Some vets assume it was all their fault, others don’t imagine that anything they did could have been a problem. I personally feel you should learn from each circumstance in order to help that patient and others that follow. There is a fair amount of soul searching involved – “could I have caused that pets injury or demise?” It can be a sobering process.

The reason this comes up at this time is a patient that has had 4 surgeries at this point we are currently treating. The first surgery did not go well and ever since we have been fighting the results. There are $ considerations and every time the client states that she will have to euthanize her pet friend “next time” but has ended up not being able to do so. Most recently a specialist surgeon did some of the work. Hopefully for the final time (hope, hope, hope!!!). According to this client I can do no wrong. To myself I wonder if I haven’t terribly failed and put the patient through a horrible experience that is all my fault not to mention spent a bunch of my clients money that she didn’t have. Sigh.


A little bit of fear can be a very educating thing



In Veterinary on April 17, 2011 at 5:52 pm

My most recent career arc has added inspecting veterinary hospitals. I was asked to do the job. Strictly flexible and on a consultation basis so that it doesn’t have to interfere with anything else I do. Originally I wanted to go through the training and see if my own hospital was up to snuff and then decide if I wanted to do it. Much to my chagrin it turned out we needed some help. Doh!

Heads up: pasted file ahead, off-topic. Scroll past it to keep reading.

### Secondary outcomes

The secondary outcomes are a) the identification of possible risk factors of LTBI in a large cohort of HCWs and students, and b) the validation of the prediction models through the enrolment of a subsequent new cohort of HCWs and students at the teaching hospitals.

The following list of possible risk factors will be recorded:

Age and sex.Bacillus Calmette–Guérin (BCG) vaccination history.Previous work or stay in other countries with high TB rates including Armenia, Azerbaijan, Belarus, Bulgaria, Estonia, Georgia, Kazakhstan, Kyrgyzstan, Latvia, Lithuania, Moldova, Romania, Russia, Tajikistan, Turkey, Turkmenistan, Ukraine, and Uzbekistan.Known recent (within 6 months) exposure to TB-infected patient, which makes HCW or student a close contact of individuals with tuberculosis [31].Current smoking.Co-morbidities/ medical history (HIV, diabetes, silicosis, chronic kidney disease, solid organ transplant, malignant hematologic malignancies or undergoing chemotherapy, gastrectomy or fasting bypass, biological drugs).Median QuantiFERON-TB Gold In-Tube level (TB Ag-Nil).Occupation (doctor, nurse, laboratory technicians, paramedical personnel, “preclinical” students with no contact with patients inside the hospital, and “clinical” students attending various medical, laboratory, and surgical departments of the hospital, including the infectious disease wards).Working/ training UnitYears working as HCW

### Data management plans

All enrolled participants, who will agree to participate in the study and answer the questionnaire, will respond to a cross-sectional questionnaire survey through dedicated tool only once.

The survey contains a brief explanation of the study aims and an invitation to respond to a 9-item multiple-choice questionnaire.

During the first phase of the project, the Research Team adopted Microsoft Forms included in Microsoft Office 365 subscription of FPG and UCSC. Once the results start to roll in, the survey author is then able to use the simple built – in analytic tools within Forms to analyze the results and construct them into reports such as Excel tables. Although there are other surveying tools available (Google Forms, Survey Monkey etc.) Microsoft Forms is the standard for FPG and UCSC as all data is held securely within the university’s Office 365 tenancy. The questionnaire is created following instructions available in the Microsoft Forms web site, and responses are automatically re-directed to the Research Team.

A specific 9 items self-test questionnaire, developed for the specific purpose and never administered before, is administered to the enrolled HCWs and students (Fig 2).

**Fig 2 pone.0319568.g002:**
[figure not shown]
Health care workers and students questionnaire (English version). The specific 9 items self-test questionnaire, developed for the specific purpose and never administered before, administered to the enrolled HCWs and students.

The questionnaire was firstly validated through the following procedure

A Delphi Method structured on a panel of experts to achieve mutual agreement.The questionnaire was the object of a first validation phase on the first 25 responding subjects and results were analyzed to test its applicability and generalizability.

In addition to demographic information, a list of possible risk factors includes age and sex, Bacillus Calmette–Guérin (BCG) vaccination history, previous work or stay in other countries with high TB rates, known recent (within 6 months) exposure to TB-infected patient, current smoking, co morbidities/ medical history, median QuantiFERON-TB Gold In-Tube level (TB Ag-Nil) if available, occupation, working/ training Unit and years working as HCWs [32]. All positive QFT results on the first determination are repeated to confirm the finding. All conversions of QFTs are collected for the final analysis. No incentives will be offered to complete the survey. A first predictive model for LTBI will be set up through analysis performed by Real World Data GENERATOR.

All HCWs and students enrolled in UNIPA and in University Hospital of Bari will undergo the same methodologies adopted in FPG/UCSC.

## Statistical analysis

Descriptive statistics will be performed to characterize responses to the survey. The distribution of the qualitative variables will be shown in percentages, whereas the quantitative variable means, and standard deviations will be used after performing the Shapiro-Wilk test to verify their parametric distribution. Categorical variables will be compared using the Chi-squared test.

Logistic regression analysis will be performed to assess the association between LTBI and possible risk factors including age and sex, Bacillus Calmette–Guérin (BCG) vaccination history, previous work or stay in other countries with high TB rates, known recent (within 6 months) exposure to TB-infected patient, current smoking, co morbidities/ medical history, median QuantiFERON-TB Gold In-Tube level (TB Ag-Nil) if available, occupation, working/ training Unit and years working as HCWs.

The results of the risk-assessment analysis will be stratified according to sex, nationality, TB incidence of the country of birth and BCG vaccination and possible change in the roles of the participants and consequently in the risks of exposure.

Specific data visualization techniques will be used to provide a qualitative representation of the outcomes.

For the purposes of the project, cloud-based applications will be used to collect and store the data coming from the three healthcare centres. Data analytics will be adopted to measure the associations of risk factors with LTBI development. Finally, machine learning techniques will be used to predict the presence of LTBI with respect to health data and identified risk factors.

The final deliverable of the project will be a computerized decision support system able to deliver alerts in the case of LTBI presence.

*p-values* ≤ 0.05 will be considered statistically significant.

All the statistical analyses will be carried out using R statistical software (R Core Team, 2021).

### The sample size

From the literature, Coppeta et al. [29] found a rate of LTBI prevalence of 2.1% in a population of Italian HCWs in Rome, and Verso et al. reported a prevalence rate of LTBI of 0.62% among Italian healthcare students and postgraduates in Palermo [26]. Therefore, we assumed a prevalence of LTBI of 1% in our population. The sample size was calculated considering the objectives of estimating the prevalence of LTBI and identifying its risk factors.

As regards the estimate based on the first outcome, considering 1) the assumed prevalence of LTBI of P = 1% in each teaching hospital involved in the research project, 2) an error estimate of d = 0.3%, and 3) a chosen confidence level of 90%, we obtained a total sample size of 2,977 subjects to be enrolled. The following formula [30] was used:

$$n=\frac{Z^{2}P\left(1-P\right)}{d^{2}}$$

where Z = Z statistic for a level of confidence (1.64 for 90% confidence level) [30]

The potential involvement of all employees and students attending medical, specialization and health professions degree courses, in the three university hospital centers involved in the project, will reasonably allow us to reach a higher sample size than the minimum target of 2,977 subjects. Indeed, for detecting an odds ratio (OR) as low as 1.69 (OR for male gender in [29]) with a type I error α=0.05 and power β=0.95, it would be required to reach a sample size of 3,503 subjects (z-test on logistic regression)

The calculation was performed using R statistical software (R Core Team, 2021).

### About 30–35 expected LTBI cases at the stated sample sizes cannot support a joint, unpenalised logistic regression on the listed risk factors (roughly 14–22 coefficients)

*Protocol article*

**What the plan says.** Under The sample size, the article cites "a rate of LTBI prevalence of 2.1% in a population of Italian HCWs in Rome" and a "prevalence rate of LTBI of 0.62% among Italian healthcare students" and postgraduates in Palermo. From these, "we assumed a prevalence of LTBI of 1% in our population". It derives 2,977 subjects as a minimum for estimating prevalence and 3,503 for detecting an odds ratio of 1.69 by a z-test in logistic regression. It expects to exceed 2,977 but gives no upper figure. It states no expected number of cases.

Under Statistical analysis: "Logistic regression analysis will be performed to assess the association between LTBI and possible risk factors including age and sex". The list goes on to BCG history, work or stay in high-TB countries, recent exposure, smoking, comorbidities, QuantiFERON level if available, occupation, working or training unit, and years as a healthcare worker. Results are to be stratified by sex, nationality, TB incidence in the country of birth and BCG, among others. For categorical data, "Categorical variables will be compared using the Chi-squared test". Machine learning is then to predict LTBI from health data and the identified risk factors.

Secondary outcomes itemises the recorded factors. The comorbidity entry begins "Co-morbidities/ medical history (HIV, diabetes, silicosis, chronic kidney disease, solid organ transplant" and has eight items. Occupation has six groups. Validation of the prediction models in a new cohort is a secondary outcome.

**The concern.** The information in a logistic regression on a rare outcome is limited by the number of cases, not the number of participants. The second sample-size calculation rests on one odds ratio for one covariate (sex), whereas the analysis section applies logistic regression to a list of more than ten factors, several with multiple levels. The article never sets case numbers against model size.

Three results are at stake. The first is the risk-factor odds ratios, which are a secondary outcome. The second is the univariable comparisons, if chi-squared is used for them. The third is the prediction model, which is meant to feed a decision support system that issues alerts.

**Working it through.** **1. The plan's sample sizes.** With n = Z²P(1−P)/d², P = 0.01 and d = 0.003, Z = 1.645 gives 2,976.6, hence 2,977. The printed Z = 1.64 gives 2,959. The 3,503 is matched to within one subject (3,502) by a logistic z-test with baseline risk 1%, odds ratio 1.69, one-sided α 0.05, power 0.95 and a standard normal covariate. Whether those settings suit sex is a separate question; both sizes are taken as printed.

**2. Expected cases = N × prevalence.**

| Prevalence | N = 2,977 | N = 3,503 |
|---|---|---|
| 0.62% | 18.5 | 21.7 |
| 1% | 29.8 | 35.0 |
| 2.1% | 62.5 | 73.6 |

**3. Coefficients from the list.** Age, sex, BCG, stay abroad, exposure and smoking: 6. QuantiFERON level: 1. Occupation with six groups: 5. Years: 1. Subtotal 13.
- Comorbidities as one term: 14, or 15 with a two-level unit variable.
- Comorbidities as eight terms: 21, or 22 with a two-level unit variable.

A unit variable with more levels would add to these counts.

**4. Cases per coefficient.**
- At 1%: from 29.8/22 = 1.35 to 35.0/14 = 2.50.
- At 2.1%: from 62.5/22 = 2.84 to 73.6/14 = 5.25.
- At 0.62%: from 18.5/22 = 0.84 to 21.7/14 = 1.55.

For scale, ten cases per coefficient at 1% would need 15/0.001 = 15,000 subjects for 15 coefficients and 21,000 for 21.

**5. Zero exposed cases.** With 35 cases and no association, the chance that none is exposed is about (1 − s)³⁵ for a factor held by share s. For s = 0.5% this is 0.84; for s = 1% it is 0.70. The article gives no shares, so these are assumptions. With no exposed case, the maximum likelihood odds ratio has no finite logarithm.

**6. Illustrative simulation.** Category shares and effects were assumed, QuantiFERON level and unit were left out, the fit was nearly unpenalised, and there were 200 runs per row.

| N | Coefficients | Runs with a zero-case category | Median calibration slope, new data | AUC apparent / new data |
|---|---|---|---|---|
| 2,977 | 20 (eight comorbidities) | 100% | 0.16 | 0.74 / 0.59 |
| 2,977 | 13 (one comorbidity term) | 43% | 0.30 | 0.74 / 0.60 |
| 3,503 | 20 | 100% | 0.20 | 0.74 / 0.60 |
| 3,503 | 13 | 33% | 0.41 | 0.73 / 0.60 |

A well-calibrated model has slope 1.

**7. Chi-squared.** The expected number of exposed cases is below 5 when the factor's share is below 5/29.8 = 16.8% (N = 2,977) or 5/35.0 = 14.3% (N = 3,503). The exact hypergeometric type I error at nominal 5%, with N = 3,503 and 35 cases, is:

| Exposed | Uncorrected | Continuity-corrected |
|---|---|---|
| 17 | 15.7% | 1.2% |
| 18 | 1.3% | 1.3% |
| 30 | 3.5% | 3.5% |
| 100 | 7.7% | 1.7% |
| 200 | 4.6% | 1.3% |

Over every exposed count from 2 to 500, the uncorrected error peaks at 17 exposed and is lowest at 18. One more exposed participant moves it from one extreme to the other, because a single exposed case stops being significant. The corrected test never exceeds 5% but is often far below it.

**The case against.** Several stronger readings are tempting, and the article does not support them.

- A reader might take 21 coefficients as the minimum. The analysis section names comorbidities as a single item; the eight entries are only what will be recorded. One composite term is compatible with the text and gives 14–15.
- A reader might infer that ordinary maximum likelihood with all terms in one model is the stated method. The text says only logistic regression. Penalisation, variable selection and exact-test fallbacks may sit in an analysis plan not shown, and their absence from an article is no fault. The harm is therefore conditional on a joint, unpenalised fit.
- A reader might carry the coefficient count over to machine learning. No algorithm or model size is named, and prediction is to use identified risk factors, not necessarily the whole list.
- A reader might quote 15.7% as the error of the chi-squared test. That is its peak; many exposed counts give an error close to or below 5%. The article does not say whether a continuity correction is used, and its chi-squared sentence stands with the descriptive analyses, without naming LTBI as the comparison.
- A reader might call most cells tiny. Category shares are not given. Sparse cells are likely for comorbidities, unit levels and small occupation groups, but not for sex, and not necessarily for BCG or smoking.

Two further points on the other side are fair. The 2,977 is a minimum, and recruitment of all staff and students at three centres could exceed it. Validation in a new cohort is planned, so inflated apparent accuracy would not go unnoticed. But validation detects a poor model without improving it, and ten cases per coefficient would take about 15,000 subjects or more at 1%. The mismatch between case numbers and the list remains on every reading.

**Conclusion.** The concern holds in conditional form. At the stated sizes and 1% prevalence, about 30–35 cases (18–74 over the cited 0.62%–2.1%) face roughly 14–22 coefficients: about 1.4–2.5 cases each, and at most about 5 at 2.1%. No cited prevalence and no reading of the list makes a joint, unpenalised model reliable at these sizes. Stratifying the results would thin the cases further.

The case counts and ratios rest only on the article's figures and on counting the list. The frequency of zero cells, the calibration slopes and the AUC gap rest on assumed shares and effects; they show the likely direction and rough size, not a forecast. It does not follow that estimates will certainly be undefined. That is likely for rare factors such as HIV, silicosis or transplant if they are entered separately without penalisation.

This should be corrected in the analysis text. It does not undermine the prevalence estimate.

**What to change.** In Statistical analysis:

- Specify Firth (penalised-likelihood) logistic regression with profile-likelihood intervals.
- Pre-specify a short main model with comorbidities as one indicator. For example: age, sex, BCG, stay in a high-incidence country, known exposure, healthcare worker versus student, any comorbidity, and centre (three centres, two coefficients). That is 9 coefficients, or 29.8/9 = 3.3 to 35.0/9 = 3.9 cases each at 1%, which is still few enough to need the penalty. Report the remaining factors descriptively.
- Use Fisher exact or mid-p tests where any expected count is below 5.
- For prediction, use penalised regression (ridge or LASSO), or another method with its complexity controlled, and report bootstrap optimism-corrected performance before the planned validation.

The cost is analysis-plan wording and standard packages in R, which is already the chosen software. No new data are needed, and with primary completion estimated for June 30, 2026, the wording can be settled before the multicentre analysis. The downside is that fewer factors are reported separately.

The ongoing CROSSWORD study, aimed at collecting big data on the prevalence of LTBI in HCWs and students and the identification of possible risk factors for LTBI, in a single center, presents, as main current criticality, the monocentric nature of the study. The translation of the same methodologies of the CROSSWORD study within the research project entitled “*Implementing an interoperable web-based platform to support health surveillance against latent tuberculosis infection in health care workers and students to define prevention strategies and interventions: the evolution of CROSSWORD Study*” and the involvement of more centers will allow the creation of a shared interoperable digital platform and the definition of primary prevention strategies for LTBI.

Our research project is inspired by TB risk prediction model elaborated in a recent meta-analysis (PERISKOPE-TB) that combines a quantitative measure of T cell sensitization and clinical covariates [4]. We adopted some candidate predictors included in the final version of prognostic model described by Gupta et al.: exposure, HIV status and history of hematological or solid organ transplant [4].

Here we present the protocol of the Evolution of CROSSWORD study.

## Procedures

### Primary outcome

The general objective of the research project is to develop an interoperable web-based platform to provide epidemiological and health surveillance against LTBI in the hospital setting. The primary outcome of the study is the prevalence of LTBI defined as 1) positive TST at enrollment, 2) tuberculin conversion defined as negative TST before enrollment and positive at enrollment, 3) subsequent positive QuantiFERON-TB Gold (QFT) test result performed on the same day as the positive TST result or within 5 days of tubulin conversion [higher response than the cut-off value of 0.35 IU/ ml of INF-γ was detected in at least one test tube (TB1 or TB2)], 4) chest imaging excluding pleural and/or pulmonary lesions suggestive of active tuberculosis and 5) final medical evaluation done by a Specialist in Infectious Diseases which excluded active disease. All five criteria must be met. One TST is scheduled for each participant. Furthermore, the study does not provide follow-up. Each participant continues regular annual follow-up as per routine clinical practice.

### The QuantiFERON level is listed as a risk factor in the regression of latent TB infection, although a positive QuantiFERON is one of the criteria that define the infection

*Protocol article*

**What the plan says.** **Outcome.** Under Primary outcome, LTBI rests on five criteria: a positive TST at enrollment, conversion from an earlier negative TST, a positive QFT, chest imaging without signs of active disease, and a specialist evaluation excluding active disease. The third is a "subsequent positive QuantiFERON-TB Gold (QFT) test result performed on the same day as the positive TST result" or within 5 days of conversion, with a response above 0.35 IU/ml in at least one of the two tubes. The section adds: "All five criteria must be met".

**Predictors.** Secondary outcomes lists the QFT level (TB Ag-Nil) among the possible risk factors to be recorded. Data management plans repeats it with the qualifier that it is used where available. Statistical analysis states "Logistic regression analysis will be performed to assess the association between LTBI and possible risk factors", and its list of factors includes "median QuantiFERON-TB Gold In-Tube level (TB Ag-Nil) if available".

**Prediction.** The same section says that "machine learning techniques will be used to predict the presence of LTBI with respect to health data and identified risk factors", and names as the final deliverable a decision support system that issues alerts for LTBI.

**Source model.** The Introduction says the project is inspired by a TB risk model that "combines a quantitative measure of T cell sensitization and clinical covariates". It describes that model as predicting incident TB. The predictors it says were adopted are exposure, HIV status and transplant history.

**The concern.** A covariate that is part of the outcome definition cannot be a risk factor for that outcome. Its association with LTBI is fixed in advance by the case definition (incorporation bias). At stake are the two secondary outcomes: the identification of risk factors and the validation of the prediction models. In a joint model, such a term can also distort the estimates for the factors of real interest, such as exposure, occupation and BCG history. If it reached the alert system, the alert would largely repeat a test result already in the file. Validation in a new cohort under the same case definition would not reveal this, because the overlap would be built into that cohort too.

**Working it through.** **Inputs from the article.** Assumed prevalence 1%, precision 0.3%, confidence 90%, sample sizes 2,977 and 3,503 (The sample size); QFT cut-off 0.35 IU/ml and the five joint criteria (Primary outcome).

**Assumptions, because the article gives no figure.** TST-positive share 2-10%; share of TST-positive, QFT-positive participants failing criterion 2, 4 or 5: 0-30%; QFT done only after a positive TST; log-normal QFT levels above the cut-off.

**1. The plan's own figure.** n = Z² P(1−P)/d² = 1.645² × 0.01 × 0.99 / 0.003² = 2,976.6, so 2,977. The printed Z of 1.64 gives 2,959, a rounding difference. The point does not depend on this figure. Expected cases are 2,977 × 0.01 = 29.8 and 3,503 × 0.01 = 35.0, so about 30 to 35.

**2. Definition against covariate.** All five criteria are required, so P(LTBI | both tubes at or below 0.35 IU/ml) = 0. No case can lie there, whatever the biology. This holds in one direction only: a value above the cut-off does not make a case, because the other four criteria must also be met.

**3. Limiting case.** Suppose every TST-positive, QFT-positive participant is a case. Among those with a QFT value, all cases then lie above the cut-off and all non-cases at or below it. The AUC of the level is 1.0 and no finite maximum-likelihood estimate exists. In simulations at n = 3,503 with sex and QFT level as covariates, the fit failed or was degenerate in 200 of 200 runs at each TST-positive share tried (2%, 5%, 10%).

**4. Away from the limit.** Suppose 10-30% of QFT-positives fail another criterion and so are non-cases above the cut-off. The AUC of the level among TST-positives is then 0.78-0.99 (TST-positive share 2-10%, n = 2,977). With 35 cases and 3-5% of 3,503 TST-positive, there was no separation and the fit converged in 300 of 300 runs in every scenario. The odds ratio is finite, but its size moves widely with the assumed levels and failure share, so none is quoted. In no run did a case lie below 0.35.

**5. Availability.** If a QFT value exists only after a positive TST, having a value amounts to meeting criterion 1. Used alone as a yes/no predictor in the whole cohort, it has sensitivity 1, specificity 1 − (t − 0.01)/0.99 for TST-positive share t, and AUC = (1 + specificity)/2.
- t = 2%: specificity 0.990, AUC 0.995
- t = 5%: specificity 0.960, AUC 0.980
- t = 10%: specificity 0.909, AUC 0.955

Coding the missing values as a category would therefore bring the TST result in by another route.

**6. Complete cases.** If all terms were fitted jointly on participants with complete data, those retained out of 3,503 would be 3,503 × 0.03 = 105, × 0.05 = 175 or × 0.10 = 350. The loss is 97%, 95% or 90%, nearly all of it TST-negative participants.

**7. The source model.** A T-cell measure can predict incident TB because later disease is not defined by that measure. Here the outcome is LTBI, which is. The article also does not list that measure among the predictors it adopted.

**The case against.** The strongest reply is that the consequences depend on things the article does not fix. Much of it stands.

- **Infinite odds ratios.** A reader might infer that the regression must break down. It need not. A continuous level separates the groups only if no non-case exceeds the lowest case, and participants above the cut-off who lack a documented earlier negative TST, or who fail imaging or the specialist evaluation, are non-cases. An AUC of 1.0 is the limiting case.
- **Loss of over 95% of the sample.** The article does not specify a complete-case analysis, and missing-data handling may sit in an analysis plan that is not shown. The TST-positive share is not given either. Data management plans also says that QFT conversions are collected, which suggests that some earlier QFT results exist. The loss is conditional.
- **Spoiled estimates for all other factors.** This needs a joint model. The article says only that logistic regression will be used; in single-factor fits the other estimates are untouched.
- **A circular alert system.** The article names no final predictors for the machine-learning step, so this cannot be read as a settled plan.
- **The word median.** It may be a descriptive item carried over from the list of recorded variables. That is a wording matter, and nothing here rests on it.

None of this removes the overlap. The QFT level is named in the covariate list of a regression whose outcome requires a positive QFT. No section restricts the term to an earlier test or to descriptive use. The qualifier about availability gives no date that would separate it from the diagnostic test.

Then before I could accept the position I was told I was an inspector and handed a to do list. Well, ok, no big deal because there was no time expectation. When I got done with the few they assigned (this is the state) I would turn them in and get a few more. And their are some cool parts. I have a state ID which has some benefits. A discount at hotels. Some other paid things, meals etc.

I do get a ‘you will respect my authoritah!” sensation a la Cartman on South Park for some reason. And I am on the inside to expectations and changes as to the rules that regulate veterinarians and the standards they are held to. Thus I have to keep myself there if I am going to tell other vets what to do.

Ultimately it is a fascinating job and I realize I do a necessary important and educational thing for other veterinarians and by extension the patients they care for. So I am helping the pets in another more significant way. And most, probably 90% of veterinarians want to abide by the rules. They just don’t always know what they are. And the others really need to get up to speed or the veterinary medical board needs to know about them.

Now I give talks to veterinary groups about how to prepare for inspections, and perform complaint related inspections all over the state. It all really is very satisfying.


Regulation is not necessarily a bad thing for all involved.



In Veterinary on March 22, 2011 at 3:23 am

I’ve come here today now to share with the world some things I’ve been thinking about but never knew where to put them.

All things veterinary, great and miniscule. From a list of stories I’ve compiled in my email folder “Journal” – originally intended to house various interactions I’ve had in my life in veterinary medicine to share with those of my family to learn who come after me. To get to know a little something about me.

Also included would be the various humorous asides that come on a day to day basis. Spoken by our earnest clientele and employees. Sometimes the humor is obvious, other times one has to be there or take part in what we do to truly enjoy it.

But the expectation in sharing is to explain it as well, reflect on what is stated. Provide a moral without moralizing.

And perhaps also be able to educate which is our primary goal in veterinary medicine: clients about their pets, teaching all levels of people we come across and work with, as well as about ourselves in how we handle the daily trials and tribulations which working in health care brings.

This is what we are here to do.

One can also find us at Friends of Noble Vet on Facebook and @Noblevet on Twitter.


Carl Singer DVM